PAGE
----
The U.S. and Canada signed March 16 an agreement on land, rail, marine and air transport preclearance that is designed to reduce congestion and delays at the border and increase efficiency and predictability in cross-border travel, tourism and transportation. The new agreement provides officials of U.S. Customs and Border Protection and the Canada Border Services Agency with the requisite authorities and tools to conduct on foreign soil the immigration, customs and agriculture inspections required for entry into their respective countries. However, until both sides enact legislation to implement this agreement, the existing Air Preclearance Agreement negotiated in 2001 will continue to apply.
Preclearance is the process by which CBP officers stationed abroad screen and make admissibility decisions about passengers and their accompanying goods or baggage heading to the U.S. before they leave a foreign port. However, officers also retain the authority to conduct inspections after arrival in the United States. CBP currently conducts preclearance operations at eight Canadian airports: Calgary, Edmonton, Halifax, Montreal, Ottawa, Toronto, Vancouver and Winnipeg.
A Department of Homeland Security press release states that the new agreement includes the following provisions.
- allows for the consideration of requests for new preclearance locations across all modes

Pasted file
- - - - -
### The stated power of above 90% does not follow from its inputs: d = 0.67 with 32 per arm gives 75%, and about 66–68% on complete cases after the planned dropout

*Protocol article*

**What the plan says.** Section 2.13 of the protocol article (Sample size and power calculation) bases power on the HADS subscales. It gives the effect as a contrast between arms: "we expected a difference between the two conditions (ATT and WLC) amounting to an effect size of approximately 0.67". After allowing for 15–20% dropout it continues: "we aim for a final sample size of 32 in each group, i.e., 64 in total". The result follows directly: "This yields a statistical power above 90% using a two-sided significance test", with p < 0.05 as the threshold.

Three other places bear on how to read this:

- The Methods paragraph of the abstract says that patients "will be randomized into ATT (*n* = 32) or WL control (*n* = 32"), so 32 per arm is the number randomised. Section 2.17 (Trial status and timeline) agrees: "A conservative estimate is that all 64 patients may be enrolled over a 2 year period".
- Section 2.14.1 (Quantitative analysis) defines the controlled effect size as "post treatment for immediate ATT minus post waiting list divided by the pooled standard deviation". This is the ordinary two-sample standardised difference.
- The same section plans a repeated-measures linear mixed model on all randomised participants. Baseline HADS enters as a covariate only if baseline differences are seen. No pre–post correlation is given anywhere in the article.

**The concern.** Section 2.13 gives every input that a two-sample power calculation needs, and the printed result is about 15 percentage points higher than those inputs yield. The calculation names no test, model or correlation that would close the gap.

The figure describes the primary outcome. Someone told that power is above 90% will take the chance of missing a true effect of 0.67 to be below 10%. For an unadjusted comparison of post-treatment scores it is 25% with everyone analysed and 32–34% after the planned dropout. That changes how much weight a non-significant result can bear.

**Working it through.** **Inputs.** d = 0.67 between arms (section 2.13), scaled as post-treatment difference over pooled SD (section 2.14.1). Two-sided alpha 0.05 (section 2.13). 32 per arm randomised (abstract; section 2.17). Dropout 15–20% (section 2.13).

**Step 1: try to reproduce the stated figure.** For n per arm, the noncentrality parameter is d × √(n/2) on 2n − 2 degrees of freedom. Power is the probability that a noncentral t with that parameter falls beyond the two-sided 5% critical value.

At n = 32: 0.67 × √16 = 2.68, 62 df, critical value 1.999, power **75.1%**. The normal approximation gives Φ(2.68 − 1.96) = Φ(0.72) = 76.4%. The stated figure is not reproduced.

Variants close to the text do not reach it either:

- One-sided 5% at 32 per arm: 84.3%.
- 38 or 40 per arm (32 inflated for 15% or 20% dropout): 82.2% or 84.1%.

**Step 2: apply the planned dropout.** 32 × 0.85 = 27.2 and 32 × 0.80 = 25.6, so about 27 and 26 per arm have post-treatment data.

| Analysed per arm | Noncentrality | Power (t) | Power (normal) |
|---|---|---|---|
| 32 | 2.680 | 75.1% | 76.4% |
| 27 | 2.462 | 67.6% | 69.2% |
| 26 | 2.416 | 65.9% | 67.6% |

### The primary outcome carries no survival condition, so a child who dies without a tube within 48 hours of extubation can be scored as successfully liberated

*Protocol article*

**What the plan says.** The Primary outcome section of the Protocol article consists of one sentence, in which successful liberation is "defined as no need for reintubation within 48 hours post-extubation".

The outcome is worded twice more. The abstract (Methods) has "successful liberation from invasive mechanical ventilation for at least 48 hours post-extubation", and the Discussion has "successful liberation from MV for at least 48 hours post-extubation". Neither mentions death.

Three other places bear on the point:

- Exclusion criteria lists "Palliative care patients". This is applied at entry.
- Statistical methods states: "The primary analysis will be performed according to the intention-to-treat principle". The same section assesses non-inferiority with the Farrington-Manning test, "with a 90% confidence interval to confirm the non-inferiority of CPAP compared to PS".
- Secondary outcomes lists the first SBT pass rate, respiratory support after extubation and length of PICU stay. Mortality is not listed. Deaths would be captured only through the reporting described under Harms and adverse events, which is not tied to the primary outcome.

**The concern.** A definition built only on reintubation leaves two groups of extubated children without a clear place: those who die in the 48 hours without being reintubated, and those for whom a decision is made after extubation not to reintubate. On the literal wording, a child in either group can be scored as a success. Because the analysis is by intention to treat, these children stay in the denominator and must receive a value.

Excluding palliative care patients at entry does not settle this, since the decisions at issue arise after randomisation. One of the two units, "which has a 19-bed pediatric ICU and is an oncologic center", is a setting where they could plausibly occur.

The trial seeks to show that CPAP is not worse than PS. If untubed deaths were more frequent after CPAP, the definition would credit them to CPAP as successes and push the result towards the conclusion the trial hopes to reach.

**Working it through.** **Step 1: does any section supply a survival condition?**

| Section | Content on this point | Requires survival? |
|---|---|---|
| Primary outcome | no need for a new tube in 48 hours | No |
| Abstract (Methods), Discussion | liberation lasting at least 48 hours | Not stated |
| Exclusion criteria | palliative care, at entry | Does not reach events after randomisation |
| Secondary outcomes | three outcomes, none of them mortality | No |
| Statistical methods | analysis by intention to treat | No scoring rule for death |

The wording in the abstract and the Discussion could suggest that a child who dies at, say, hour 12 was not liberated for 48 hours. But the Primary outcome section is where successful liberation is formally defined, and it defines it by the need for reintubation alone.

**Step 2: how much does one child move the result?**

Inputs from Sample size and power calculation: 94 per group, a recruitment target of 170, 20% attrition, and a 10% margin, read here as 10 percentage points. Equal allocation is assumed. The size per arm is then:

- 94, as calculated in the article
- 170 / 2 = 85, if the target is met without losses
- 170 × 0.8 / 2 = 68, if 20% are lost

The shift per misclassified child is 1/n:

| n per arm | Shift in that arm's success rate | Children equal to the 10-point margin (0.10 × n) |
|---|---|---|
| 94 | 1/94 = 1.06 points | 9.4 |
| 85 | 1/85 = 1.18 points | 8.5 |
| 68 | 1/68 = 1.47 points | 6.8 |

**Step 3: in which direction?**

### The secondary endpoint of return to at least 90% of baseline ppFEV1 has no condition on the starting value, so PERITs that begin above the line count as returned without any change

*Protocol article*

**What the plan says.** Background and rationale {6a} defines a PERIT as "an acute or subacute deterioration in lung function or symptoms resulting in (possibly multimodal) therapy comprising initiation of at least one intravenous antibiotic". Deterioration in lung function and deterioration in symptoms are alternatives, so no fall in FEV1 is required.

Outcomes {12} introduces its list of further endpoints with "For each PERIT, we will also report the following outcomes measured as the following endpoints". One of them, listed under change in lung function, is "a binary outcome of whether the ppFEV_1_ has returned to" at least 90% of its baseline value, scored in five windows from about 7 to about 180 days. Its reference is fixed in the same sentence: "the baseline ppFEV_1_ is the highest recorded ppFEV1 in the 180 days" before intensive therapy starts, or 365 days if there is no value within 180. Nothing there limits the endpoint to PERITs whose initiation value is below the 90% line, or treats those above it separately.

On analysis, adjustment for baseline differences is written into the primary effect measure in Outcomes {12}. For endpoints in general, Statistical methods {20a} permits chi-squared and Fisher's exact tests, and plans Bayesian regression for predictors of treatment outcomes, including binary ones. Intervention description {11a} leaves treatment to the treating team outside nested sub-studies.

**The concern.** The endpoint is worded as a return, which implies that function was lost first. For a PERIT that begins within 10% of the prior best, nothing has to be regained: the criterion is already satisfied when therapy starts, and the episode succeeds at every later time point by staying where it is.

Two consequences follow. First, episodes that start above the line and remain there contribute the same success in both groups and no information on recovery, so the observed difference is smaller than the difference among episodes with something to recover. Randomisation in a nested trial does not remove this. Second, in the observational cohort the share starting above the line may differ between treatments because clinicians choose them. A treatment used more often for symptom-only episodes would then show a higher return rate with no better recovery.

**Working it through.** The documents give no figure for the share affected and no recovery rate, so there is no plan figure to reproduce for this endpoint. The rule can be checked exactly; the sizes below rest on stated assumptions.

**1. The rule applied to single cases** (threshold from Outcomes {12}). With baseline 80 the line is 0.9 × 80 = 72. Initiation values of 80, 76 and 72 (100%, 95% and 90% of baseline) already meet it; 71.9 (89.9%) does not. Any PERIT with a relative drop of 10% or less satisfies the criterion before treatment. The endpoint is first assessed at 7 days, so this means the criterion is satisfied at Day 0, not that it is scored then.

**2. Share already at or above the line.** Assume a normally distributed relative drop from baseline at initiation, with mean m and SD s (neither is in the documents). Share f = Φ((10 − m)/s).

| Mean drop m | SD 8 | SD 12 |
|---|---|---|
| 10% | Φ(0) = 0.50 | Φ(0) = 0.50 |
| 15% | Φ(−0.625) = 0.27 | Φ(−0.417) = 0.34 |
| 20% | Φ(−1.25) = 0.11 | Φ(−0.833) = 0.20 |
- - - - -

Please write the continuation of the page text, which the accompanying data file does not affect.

- enables the exploration of co-location at small and remote ports, if desired
- updates the Air Preclearance Agreement to better reflect the post 9/11 operating environment, including policies and tools utilized at domestic ports of entry
- enables Canada to request that the United States regularize existing immigration pre-inspection sites (e.g., cruise, rail and ferry terminals in British Columbia)
- enhances authorities for preclearance officers, including the ability to carry firearms, defensive tools and restraint devices to the same extent that host party officers are permitted to carry in the relevant operating environments
- provides a shared jurisdictional framework in which the sending country may generally exercise primary criminal jurisdiction for acts committed by its officers in the performance of official duties in the host country
- retains the civil and administrative prosecutorial jurisdictions for preclearance officers provided for in the current Air Preclearance Agreement
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